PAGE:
Bakmoon wrote: As I said, the path itself is indeed a gradual one, and it is necessary to work along it for a long time, but once one is accomplished in the path, realization can come spontaneously. The Uposatha Sutta is talking about the gradual nature of the path, not about realization itself. Even this sutta itself mentions a drop-off after a long stretch, indicating at least the possibility of sudden awakening.
Uposatha Sutta seems to reference realization itself as "penetration to gnosis" which parallels the "sudden drop-off after a long stretch" portion of the description of the ocean.

One example of this in the suttas is Ud 1.10, where Bāhiya had for a long time practiced wholesome behavior enough to be venerated but did not "even have the practice whereby [he] would ... enter the path of arahantship". After one discourse from the Buddha he was able to become an arahant "right then and there".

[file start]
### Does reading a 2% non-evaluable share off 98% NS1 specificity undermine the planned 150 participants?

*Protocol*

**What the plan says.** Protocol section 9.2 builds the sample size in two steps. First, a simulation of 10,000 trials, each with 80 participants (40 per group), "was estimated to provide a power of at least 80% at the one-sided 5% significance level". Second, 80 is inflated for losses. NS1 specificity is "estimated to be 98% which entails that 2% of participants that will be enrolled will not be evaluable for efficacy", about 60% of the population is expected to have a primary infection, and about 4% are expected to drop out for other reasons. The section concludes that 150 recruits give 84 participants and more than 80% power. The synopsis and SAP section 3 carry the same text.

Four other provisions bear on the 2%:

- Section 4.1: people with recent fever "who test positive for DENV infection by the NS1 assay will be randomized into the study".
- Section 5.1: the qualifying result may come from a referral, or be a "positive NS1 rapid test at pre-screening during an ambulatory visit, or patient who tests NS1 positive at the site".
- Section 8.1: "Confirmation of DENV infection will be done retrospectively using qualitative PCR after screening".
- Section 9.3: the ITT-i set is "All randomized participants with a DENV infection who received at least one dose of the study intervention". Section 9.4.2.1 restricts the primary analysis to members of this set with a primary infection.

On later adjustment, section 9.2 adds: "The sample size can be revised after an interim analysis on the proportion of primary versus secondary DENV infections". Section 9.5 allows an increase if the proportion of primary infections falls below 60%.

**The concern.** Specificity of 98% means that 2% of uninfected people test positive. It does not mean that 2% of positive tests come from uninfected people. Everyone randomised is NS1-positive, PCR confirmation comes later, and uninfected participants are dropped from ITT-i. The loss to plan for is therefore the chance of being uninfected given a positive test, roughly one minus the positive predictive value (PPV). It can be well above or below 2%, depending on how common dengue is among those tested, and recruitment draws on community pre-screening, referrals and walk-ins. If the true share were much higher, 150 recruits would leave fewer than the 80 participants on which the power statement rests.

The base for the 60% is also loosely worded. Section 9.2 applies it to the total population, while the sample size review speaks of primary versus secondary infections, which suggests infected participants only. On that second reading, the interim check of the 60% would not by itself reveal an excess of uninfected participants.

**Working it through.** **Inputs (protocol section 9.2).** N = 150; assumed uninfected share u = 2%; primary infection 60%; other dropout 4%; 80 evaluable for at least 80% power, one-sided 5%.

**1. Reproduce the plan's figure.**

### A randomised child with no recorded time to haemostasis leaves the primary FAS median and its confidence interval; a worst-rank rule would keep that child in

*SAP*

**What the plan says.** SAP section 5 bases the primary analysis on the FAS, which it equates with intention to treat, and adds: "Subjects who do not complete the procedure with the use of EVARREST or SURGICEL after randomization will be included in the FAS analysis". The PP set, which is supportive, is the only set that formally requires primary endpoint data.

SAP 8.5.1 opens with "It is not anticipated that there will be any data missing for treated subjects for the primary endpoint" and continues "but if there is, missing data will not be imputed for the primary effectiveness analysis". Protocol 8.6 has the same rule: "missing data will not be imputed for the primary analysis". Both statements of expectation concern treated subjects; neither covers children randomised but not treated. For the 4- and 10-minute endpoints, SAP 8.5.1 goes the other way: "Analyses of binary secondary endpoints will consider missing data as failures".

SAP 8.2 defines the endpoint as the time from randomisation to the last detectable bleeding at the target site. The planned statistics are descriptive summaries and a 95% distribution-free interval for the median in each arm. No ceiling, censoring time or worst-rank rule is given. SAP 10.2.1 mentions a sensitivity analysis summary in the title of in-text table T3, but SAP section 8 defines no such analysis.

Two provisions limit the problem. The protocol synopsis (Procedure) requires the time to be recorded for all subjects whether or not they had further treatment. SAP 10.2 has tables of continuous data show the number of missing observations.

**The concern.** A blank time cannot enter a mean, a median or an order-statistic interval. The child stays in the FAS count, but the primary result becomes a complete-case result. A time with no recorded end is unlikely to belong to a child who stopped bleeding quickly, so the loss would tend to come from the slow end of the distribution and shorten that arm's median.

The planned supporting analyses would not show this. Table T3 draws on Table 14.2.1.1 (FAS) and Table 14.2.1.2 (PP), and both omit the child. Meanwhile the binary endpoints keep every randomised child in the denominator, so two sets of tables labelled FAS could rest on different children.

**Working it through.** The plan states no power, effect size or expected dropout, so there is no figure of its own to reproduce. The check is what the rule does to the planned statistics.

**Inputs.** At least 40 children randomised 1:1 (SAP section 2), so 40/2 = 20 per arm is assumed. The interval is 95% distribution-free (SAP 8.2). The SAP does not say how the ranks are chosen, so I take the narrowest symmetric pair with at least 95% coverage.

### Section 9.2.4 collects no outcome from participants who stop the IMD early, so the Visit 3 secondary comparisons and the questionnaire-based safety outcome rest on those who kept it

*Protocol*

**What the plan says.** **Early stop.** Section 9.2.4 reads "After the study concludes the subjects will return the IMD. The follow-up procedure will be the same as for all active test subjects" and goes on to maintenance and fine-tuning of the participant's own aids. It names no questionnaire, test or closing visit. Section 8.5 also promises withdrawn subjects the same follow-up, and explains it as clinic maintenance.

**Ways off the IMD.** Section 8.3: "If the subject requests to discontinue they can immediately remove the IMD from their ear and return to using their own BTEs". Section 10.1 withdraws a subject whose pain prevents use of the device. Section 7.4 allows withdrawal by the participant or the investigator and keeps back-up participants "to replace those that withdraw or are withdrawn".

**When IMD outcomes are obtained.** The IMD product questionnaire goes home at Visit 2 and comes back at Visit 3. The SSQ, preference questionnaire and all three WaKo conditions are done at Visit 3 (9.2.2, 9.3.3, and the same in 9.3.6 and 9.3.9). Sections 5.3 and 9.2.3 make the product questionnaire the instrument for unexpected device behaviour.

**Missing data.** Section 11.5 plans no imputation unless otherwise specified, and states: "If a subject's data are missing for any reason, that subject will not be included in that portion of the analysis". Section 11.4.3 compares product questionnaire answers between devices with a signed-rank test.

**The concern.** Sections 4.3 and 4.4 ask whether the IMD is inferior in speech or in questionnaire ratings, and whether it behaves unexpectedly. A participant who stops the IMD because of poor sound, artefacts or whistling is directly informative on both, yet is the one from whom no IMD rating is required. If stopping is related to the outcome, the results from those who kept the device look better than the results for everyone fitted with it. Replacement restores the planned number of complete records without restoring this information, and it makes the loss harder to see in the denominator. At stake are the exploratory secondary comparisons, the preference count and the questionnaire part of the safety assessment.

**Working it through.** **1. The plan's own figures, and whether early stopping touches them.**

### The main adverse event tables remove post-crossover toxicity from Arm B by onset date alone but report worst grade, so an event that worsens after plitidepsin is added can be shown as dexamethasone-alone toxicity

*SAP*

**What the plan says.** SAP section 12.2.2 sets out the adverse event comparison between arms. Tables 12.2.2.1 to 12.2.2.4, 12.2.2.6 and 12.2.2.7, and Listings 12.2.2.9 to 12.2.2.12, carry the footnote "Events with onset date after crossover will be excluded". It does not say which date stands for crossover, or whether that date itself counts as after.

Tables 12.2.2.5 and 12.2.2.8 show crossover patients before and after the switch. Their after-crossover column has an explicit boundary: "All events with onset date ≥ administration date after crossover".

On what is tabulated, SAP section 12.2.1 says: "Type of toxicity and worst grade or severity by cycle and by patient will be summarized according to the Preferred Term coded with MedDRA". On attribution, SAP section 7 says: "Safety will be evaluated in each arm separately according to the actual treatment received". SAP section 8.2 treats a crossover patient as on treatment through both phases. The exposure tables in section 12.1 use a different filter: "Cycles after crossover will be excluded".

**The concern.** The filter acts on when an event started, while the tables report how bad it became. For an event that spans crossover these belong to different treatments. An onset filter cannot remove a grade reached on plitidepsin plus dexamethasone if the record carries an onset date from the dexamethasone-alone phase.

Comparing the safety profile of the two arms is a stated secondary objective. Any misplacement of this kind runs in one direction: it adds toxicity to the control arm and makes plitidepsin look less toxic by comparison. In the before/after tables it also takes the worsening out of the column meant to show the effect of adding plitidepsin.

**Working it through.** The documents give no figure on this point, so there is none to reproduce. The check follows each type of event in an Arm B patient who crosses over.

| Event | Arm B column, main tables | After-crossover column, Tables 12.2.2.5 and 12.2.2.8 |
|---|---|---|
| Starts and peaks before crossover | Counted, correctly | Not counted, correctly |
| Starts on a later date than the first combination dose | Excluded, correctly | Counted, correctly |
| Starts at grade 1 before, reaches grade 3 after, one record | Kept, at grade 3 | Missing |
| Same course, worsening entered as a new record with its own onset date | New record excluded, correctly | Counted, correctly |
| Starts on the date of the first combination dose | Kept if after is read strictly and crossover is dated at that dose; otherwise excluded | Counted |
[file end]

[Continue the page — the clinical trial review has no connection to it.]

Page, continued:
Ud 1.10: Bāhiya Sutta wrote: I have heard that on one occasion the Blessed One was staying near Sāvatthī at Jeta's Grove, Anāthapiṇḍika's monastery. And on that occasion Bāhiya of the Bark-cloth was living in Suppāraka by the seashore. He was worshipped, revered, honored, venerated, and given homage — a recipient of robes, alms food, lodgings, & medicinal requisites for the sick. Then, when he was alone in seclusion, this line of thinking appeared to his awareness: "Now, of those who in this world are arahants or have entered the path of arahantship, am I one?"

Then a devatā who had once been a blood relative of Bāhiya of the Bark-cloth — compassionate, desiring his welfare, knowing with her own awareness the line of thinking that had arisen in his awareness — went to him and on arrival said to him, "You, Bāhiya, are neither an arahant nor have you entered the path of arahantship. You don't even have the practice whereby you would become an arahant or enter the path of arahantship."
...